The first half of the program wrapped up with Full Radius Dance’s “Unicorn.” This was a rich, beautiful piece that, unfortunately, relied too heavily on side lighting, but was still an absolute joy to watch. Full of all of the great shapes that Douglas Scott creates so well out of his dancers, there was a sense of an earnest search for the mythical in the world coming from the perspective of people who, themselves, have mystic qualities. Watching it was almost like enjoying a rich, delectable dessert, though I have to admit that I’m not terribly fond of the folk music of the British Isles that accompanied it.
Short but intense, the piece that brought us back from the intermission was Kamali Hill’s “Exterminating Kings.” This was a solo work for a Black man set against a series of poems, raps, and hip hop about the (in)justice system. Dancer Calan Bryant began the work by taking off his clothes and neatly folding them and setting them aside so that he was only in a pair of shorts: presenting the audience with the bare body of a Black man. From there he stepped into a circle of light that served as a kind of prison. There his movements reflected vulnerability, a drive to toughen up, and the reaction to a general assault from all around. It was a well crafted, intelligent, and pretty amazing piece.
I think that my opinion of the next work, “juncture,” by Alice Halter, suffered somewhat due to its position in the program. It was a very dramatic work but it didn’t manage to say anything to me. I wouldn’t be able to point to anything specific about it that I didn’t like – the choreography was sound and fully realized and the aesthetic seemed solid – but I think that following a work as intense as Hill’s meant that I was looking for more than it could deliver. I think that it would have made more of an impression on me if it had been the first piece after the intermission and I think that Hill’s work might have even done better if it had been proceeded by Halter’s; the aesthetic of “juncture” was somewhat dark and it was easy to get into just because it had a familiar structure to it whereas “Exterminating Kings” began with a man coming on stage and taking his clothes off, which isn’t quite as “dancey” and took a moment – albeit only a brief one – to get into after coming back from the intermission. As it was, I haven’t much to say about “juncture” and am already having a hard time remembering it the afternoon after I saw it.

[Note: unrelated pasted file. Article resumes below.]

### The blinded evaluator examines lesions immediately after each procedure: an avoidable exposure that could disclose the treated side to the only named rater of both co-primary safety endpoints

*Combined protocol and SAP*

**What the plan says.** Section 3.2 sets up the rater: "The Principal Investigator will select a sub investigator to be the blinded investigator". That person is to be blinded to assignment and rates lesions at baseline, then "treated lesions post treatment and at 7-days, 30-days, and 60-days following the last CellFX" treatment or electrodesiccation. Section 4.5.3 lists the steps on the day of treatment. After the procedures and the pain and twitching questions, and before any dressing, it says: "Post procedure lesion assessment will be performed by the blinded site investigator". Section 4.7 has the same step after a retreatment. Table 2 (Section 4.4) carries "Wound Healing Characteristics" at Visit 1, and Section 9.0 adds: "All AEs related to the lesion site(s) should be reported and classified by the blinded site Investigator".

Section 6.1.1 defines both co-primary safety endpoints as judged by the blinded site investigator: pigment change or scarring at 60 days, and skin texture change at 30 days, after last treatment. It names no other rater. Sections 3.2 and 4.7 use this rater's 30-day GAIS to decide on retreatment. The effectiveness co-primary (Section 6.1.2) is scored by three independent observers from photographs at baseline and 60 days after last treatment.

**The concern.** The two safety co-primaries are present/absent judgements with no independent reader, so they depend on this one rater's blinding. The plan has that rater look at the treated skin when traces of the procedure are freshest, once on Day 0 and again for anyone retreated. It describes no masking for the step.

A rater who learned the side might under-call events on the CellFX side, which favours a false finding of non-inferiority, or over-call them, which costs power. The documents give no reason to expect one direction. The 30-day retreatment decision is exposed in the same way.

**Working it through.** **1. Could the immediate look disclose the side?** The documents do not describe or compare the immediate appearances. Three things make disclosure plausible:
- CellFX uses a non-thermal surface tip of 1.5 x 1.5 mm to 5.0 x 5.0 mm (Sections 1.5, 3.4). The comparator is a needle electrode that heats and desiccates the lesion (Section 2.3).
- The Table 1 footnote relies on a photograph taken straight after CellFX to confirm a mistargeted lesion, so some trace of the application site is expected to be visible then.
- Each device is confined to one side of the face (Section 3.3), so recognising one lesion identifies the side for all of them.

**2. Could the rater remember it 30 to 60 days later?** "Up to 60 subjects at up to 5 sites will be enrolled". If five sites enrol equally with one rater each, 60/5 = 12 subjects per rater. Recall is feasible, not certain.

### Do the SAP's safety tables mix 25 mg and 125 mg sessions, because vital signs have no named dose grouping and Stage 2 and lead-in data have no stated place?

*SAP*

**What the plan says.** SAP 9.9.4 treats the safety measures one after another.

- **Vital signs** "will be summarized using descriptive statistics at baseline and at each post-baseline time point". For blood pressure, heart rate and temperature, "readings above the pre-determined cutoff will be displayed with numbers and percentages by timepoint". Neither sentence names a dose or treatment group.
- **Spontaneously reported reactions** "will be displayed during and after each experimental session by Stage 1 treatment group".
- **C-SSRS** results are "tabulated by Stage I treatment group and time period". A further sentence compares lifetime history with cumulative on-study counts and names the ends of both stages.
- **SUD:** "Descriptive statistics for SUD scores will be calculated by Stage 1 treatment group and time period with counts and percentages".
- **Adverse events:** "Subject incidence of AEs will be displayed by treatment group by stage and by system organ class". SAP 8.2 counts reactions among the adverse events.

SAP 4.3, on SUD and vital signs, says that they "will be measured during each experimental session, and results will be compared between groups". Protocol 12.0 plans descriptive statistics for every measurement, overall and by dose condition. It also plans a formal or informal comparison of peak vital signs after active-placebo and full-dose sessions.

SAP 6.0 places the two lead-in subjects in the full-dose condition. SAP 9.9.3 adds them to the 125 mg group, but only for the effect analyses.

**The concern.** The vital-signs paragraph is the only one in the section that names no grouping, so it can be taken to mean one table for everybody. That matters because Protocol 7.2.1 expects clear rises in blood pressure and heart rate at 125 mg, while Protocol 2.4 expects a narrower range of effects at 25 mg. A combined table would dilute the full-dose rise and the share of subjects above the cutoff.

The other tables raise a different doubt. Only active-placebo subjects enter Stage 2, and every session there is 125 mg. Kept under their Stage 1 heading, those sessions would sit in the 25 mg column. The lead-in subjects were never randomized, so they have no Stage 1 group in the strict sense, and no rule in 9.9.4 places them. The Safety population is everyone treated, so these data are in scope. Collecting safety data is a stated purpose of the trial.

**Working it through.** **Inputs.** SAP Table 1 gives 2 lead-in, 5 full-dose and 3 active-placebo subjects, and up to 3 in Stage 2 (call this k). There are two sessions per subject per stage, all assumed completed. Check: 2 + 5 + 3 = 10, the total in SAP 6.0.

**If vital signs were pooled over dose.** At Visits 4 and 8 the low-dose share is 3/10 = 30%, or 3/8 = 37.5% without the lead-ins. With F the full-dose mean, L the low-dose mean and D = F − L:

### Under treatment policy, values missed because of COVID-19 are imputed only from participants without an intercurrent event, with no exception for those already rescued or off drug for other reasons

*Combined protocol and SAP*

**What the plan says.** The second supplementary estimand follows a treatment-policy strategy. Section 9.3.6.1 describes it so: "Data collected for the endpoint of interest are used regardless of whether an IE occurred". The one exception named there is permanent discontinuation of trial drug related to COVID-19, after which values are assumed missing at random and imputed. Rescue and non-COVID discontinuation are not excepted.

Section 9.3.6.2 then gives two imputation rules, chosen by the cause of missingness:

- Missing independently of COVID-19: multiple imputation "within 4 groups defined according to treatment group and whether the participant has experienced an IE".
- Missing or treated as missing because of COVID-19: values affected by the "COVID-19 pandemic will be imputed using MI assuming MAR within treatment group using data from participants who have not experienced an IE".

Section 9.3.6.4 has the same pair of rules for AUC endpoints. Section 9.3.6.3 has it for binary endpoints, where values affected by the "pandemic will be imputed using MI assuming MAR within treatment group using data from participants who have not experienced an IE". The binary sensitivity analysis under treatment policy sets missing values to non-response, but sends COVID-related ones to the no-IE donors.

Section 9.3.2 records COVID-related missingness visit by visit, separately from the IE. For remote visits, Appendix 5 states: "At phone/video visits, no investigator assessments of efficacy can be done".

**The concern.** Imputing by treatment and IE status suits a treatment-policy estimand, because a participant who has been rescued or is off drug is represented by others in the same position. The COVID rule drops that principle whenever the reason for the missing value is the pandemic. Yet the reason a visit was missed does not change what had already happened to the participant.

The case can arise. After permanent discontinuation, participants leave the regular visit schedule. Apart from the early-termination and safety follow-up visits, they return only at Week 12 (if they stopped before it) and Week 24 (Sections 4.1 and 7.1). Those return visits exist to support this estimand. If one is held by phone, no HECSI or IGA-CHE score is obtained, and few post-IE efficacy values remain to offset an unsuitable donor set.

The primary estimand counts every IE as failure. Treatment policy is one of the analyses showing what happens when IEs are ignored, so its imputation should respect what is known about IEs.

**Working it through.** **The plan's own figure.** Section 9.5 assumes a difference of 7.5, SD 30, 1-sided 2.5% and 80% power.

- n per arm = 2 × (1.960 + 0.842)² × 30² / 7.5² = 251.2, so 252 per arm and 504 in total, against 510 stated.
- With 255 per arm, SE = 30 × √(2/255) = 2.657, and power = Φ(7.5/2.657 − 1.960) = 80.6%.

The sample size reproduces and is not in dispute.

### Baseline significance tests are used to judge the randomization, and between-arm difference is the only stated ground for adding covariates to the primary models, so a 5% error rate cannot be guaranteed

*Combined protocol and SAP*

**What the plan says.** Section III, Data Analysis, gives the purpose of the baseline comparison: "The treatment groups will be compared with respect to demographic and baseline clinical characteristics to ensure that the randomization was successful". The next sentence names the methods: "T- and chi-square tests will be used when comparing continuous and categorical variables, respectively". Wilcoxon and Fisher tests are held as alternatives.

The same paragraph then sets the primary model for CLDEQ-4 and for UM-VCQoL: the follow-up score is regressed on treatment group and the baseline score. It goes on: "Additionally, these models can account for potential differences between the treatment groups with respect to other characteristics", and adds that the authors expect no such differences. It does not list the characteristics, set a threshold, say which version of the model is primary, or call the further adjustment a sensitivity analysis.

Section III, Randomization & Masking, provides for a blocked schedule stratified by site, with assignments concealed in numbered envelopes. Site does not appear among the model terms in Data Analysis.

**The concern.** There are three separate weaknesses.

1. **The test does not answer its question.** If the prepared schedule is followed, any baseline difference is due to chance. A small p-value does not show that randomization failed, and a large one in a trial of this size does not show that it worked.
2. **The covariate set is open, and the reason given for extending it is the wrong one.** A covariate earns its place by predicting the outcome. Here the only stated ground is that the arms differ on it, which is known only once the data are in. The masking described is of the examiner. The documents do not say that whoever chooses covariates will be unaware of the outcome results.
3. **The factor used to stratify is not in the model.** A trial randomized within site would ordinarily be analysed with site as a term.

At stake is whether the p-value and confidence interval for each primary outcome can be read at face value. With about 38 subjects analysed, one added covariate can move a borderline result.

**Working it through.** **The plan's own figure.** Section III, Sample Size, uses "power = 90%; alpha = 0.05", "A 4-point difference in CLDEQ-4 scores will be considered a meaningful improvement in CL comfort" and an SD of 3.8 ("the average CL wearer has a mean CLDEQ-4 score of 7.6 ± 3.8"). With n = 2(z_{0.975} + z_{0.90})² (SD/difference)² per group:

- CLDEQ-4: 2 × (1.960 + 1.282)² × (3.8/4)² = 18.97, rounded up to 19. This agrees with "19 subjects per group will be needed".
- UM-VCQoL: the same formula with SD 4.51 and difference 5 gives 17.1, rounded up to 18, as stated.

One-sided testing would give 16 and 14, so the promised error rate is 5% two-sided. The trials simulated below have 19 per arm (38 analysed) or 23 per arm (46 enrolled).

The evening was concluded with SWAD Collective’s “Stand by.” choreographed by Sarah Wildes Arnett. This was a piece about the various societal pressures on women, which is a subject that is almost as ubiquitous in dance as sexism is in our society. The work was in four parts that segued into each other incredibly well using costume changes that occasionally occurred on stage and a shift in music and, to some extent, choreographic style. There was a lot of theatricality to the dancing, though not much in the way of pantomime. The first part was a comedic depiction of street harassment in which all but one of the dancers played horn-dog men in tight, flesh-toned shorts and tanks and ties hanging loosely from their necks. The movements of the men were floppy and silly as they surrounded the woman and wouldn’t let her go about her business. As they left, they took her skirt with her and left her with a stool and a pair of really tight pants, which she very awkwardly squeezed herself into through a rather silly and entertaining dance that concluded with her being tempted into eating donuts despite the concerns she had about her figure expressed in her pants-dance. As she left with the donuts, the rest of the company came on dressed in variations of girdles and went through a rather interesting choreographic bit expressing the tedious machinations of traditional beautification routines. The work concluded with all of the women dressing in colorful dresses and seeming to finally express themselves for who they were. It was well conceived and performed and also a thoroughly entertaining work with which to end the show.